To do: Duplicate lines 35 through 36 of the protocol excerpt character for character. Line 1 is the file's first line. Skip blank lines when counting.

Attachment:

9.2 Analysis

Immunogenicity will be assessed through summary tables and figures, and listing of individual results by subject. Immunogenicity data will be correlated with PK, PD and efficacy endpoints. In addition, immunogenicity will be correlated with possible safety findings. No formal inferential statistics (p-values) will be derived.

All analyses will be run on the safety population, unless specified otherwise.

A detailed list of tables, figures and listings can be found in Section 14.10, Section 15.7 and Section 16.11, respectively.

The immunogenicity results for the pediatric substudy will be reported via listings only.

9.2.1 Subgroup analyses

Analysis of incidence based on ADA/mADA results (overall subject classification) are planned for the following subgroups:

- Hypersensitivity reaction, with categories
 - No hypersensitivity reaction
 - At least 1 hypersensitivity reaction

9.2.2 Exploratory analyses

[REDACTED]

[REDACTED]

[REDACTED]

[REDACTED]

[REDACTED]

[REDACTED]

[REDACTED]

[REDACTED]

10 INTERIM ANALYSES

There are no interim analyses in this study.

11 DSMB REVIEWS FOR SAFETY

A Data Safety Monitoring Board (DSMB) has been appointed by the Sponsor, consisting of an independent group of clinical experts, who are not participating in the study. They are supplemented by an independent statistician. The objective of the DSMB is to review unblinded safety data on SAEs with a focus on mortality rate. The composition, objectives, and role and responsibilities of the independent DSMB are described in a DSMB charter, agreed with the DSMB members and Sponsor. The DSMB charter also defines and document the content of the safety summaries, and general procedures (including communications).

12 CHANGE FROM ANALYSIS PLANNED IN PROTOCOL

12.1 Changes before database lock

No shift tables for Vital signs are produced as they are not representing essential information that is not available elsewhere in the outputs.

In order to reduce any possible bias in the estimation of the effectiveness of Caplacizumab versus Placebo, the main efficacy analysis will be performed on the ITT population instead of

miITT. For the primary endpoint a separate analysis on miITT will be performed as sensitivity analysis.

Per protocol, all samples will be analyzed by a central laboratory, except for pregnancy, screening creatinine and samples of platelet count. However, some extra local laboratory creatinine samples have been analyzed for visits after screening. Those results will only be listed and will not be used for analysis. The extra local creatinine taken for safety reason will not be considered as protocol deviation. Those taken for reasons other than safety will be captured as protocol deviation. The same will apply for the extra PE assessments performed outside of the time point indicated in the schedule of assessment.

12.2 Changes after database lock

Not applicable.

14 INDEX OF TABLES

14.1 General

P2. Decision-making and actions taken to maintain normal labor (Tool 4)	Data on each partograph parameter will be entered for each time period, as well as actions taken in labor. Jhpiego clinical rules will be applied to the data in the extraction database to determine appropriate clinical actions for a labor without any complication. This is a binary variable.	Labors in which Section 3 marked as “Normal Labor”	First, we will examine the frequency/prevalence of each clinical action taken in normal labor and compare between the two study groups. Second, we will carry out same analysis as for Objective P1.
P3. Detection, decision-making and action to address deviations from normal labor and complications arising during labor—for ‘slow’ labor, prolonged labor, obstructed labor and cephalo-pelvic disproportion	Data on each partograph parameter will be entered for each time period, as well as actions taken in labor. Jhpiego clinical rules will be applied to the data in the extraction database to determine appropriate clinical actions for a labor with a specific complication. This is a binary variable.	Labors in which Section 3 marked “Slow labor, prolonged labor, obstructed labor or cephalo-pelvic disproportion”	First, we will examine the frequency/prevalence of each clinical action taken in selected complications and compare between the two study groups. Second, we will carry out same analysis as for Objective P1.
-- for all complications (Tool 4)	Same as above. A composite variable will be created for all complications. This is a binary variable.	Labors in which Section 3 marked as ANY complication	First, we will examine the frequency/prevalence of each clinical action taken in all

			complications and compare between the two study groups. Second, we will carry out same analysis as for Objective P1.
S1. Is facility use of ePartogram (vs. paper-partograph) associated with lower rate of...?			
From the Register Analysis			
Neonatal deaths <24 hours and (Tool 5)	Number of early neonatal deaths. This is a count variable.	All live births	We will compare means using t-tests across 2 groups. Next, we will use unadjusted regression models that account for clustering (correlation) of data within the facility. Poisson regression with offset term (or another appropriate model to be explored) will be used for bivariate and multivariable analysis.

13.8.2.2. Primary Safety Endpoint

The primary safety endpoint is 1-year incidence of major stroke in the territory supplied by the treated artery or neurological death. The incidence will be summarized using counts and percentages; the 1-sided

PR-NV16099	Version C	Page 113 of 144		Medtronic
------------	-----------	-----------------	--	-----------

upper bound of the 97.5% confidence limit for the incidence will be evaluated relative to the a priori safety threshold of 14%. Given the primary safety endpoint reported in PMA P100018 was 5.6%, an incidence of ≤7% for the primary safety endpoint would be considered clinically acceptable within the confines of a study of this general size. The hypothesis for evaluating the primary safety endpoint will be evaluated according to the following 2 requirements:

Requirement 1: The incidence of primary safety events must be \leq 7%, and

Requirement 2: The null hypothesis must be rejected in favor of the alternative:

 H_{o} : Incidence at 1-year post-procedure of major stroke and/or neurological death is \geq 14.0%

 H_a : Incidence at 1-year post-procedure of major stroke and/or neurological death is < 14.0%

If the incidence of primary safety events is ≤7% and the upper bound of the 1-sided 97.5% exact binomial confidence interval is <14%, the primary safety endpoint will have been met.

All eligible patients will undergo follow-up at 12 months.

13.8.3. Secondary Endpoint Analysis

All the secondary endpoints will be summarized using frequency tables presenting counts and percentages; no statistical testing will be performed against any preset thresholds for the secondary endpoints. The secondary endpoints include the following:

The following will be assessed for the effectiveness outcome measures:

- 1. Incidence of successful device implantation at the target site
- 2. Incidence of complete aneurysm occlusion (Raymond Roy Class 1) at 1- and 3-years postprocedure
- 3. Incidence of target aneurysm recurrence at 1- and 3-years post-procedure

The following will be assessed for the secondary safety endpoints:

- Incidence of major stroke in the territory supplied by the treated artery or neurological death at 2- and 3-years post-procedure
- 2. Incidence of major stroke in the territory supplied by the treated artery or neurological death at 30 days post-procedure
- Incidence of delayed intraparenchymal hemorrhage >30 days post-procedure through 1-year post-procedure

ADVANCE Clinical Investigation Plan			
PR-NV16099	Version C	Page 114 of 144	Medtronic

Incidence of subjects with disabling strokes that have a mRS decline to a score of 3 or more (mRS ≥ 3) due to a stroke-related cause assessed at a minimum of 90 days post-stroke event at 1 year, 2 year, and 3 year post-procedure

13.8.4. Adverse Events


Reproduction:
P3. Detection, decision-making and action to address deviations from normal labor and complications arising during labor—for ‘slow’ labor, prolonged labor, obstructed labor and cephalo-pelvic disproportion	Data on each partograph parameter will be entered for each time period, as well as actions taken in labor. Jhpiego clinical rules will be applied to the data in the extraction database to determine appropriate clinical actions for a labor with a specific complication. This is a binary variable.	Labors in which Section 3 marked “Slow labor, prolonged labor, obstructed labor or cephalo-pelvic disproportion”	First, we will examine the frequency/prevalence of each clinical action taken in selected complications and compare between the two study groups. Second, we will carry out same analysis as for Objective P1.
-- for all complications (Tool 4)	Same as above. A composite variable will be created for all complications. This is a binary variable.	Labors in which Section 3 marked as ANY complication	First, we will examine the frequency/prevalence of each clinical action taken in all